Abram was now 99 years of age. Thirteen silent years had passed since he had gone to the servant girl Hagar at his wife’s suggestion and Hagar had conceived Ishmael. I wonder what had happened in Abram’s household during the following years? Don’t we often ask questions like that about events in the Bible? What was Jesus of Nazareth like when he was sixteen years of age? What was the result of Paul’s trial in Rome? Was he eventually found guilty? Did Peter die a martyr’s death? Obviously the church doesn’t need to know answers to such questions or God would have given them to us. We won’t become any stronger in faith by knowing them. When pregnant Hagar returned from the wilderness after her encounter with the angel of the Lord did she find the family quiet, chastened and repentant because of her sudden flight? Did they all turn to God confessing their sins and spend the next years walking modestly with God? We know three things certainly, that these years were lightened and cheered by the growth of little Ishmael, Abram’s only son. The old man loved him dearly, in fact Abram hoped that that Ishmael would inherit the covenant and the promises of God (v.18). We also know, secondly, that any earthly hope that Abram and Sarai had of having a baby by natural means had virtually vanished because now Sarai was in her 90th year (v.17). We also know, thirdly, that there had been no divine visitations during these thirteen years. After Abram had slept with Hagar and she had conceived Ishmael heaven was silent; neither God nor even one of his angels had come and spoken to the old patriarch throughout that period.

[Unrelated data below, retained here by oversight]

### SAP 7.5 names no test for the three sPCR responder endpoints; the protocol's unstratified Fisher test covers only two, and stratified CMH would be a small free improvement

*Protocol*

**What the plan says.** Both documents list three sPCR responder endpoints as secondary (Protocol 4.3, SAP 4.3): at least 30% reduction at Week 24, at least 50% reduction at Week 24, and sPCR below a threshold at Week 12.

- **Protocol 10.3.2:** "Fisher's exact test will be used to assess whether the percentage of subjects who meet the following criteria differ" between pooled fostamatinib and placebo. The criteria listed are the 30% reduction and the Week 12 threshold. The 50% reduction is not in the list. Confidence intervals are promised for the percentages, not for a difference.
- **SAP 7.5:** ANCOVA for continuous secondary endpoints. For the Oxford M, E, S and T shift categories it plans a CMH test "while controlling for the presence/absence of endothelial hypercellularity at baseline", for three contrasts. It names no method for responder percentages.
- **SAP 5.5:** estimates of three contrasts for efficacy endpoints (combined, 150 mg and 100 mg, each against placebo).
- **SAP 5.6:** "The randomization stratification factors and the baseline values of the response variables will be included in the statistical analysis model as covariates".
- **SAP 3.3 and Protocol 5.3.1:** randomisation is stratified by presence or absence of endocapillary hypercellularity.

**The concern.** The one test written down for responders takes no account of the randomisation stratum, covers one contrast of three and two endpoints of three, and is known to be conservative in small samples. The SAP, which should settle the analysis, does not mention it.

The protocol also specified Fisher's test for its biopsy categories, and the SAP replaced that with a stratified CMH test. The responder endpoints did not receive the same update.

Then a time came when Jehovah God determined to give Abram a personal visitation. He suddenly appeared mercifully and lovingly and spoke at length to Abram. The doubts and imperfections of Abram and Sarai had not rendered void the purposes of God. They had been silent years, yes, but God still loved Abram and intended to bless all the nations of the world through him. God’s promise to him hadn’t fallen to the ground. God’s periods of silence are always deliberate. Not only does God always know best, and does best, but he takes action at precisely the best time. We’d probably judge that the age of 99 wasn’t the optimum time for God to come and revive our faith. We would prefer it to be at 86 or much younger, but God fulfils his promises in the fulness of time. He is never late and he is never early. God is always on time. If we have not known great blessings as young people then why shouldn’t our last years be our most fruitful and blessed and useful years? The best is still to come!